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A frightened villager brings the lid of a barrel that contained uranium oxide (yellowcake) taken from the Tuwaitha nuclear facility, that was left unsecured by occupying forces after the fall of Saddam Hussein. The family used this radioactive barrel to store water and are complaining of rashes and skin problems.

Say no to war

Greenpeace is opposed to war, and we don't believe war is the answer to ridding the world of Weapons of Mass Destruction. That's one of the reasons why we took particular issue with the war on Iraq. We joined with people all over the world in months of global action to promote a non-violent solution to the conflict in Iraq.

We believedthe war was more about oil than about effectively dealing with weaponsof mass destruction. It would result in devastating human andenvironmental consequences, and set a dangerous (not to mentionillegal)precedent.

Though the occupyingforces were quick to secure Iraqi oil fields, they neglected tosafeguard dangerous nuclear material. Now that material has made itsway to homes and schools. Weapons of mass destruction, the alleged reason for the war in the first place, were never found.

Uranium and other nuclear material stored under UN control in Iraquntil the fall of Saddam Hussein have been stolen and local residentsare reportedly displaying symptoms of radiation poisoning. Six weeksafter the occupying forces took control of the country, the US finallyconceded that the UN nuclear watchdog, the International Atomic EnergyAgency (IAEA), could return to assess what has been stolen at part ofone site, Tuwaitha. Yet the IAEA has been refused access to the nearbypopulation or to other sites it wants to visit, in contravention of UNresolutions.

We went to Iraq in June 2003 with a small, specialist teamto examine the local environment and to assess the extent of anynuclear contamination. The team took samples of soil and water forlaboratory analysis and conducted on-site monitoring with specialistradiation detection equipment. While the extent of the Greenpeaceradiological survey will not be comprehensive, it will provide someidea of the true level of risk to the people of the area and to theenvironment.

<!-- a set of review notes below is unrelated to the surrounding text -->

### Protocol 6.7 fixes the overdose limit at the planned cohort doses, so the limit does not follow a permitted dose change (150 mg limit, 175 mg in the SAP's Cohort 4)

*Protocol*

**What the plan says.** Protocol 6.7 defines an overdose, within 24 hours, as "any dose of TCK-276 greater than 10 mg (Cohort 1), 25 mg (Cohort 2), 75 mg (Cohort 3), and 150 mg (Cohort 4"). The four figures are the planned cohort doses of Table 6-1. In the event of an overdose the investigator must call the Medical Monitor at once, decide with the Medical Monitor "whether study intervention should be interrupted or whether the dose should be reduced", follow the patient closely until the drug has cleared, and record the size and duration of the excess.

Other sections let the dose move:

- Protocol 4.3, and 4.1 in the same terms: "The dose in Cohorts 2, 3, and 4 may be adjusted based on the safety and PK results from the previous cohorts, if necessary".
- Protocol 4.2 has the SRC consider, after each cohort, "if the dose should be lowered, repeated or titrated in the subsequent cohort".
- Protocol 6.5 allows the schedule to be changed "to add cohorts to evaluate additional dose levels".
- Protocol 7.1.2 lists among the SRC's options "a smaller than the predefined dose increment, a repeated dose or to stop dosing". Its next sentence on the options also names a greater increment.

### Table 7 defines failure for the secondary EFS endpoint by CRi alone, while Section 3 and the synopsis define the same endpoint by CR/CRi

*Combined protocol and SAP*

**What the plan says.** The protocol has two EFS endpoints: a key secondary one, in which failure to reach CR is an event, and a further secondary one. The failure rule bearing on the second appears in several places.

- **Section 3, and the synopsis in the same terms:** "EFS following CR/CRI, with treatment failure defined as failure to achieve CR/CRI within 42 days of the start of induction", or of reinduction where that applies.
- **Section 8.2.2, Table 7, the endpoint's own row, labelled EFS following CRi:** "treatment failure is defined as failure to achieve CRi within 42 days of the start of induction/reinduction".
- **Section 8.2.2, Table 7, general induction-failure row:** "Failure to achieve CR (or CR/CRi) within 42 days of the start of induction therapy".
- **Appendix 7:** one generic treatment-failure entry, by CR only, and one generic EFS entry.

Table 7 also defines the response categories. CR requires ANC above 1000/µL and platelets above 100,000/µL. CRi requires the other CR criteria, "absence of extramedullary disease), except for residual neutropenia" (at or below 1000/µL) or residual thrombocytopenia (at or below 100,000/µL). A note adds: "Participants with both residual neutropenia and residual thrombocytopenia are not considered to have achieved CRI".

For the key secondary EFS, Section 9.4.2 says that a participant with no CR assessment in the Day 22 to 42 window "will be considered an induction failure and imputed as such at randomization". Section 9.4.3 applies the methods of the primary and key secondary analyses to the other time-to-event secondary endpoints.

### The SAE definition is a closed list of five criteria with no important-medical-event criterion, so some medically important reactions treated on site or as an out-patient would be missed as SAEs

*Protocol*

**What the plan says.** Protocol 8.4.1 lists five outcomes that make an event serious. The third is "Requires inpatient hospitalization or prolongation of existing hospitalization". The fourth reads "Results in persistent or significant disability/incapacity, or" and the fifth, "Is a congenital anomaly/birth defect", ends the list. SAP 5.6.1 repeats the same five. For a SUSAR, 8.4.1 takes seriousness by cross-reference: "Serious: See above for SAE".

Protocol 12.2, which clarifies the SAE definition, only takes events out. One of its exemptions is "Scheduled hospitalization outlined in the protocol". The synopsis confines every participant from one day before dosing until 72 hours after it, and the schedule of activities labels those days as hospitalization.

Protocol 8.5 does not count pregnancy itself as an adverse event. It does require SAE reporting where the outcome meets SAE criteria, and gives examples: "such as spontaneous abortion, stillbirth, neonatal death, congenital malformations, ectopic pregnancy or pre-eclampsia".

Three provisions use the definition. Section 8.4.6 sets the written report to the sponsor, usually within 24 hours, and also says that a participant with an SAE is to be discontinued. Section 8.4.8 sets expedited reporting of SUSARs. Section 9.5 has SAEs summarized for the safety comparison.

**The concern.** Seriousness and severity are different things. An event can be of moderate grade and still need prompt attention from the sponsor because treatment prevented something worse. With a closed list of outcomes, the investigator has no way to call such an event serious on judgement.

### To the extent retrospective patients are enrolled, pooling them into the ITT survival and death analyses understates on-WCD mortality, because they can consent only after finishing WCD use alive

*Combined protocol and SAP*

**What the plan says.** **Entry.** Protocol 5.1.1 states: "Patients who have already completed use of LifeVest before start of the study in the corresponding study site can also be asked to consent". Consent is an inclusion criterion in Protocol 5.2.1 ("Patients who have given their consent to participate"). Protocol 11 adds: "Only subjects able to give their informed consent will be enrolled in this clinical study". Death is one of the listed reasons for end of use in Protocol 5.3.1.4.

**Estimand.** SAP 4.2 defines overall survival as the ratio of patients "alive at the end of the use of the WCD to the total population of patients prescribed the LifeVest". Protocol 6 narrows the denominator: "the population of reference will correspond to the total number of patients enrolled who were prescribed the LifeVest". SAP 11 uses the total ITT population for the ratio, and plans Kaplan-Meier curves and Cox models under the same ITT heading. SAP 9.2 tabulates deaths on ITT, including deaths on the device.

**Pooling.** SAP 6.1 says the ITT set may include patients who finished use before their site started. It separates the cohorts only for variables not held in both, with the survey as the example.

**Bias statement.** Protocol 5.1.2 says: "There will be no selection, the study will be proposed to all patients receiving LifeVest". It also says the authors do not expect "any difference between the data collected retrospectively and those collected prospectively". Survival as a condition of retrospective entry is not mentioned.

We are calling for a full assessment of the situation at Tuwaitha and other nuclear sites in Iraq:

  • Theoccupying powers must allow the IAEA to remain in Iraq with anunrestricted mandate to test as well as document all nuclear sites.
  • Theoccupying powers must allow the IAEA to oversee an urgent medical andenvironmental assessment of the impact of the radioactive material thathas spread in the local community - a practice that would be standardin any other country and circumstance.
  • A hunt for all the industrial radioactive isotopes in Iraq must be conducted urgently - these are all potential dirty bombs.

The latest updates

 

Uranium mining stopped in Australian national park

Blog entry by Justin McKeating | 26 March, 2013

Wherever uranium miners move in to do what they do, human rights have a tendency to move out. That’s why the victory of Jeffrey Lee, who has secured protection for his land from uranium mining at Koongarra in Australia , sends a...

Coming together to stop nuclear weapons

Blog entry by Jen Maman | 20 March, 2013

Earlier this month, more then 130 governments, UN agencies and the global Red Cross Movement met in Oslo at the invitation of the Norwegian government, to discuss the humanitarian, environmental and developmental consequences of...

Nuclear talk is cheap, nuclear power is not

Blog entry by Justin McKeating | 15 March, 2013 12 comments

When it comes to keeping promises, the nuclear industry and its supporters are very good at talking the talk but very bad at walking the walk. The industry’s excited talk about a nuclear “renaissance” where a thousand new nuclear...

Fukushima Remembered

Slideshow | 12 March, 2013

Fukushima disaster: holding the nuclear industry liable

Blog entry by Kumi Naidoo | 12 March, 2013

Article originally published in the Guardian. The social aftershocks and radiation fears from the tragic tsunami and Fukushima nuclear disaster that rocked Japan two years ago today continue to wreak havoc. Adding insult to...

A personal reflection on Fukushima, from a Greenpeace radiation expert

Blog entry by Rianne Teule | 12 March, 2013 5 comments

I remember the oppressive feeling around my heart when the first news came about the earthquake and tsunami that hit the Japan coast, including several nuclear power plants, on 11 March 2011. Half a day later it was clear that this...

Hope from Fukushima

Blog entry by Junichi Sato, ED Greenpeace Japan | 11 March, 2013 6 comments

As we mark the second memorial of the March 11, 2011 triple disaster, we see tragedy, but also hope in Japan. While people mourn for the mothers, fathers, siblings, grandparents and children that were lost in the earthquake and...

They profit, you pay – the shocking nuclear reality

Blog entry by Aaron Gray-Block | 7 March, 2013 3 comments

On three continents, in three times zones, the message was the same: nuclear operators and their suppliers should be held fully responsible for a nuclear disaster. The activities started in Japan, where Greenpeace activists...

Fukushima Protests

Slideshow | 7 March, 2013

General Electric, Toshiba & Hitachi hide from their responsibilities in Fukushima

Blog entry by Hisayo Takada | 5 March, 2013 5 comments

At 2:46pm, 11 March 2011, a massive earthquake and tsunami hit north east Japan, triggering three meltdowns at the Fukushima Daiichi nuclear power plant. Since then, an unthinkable amount of radioactive contamination has been...

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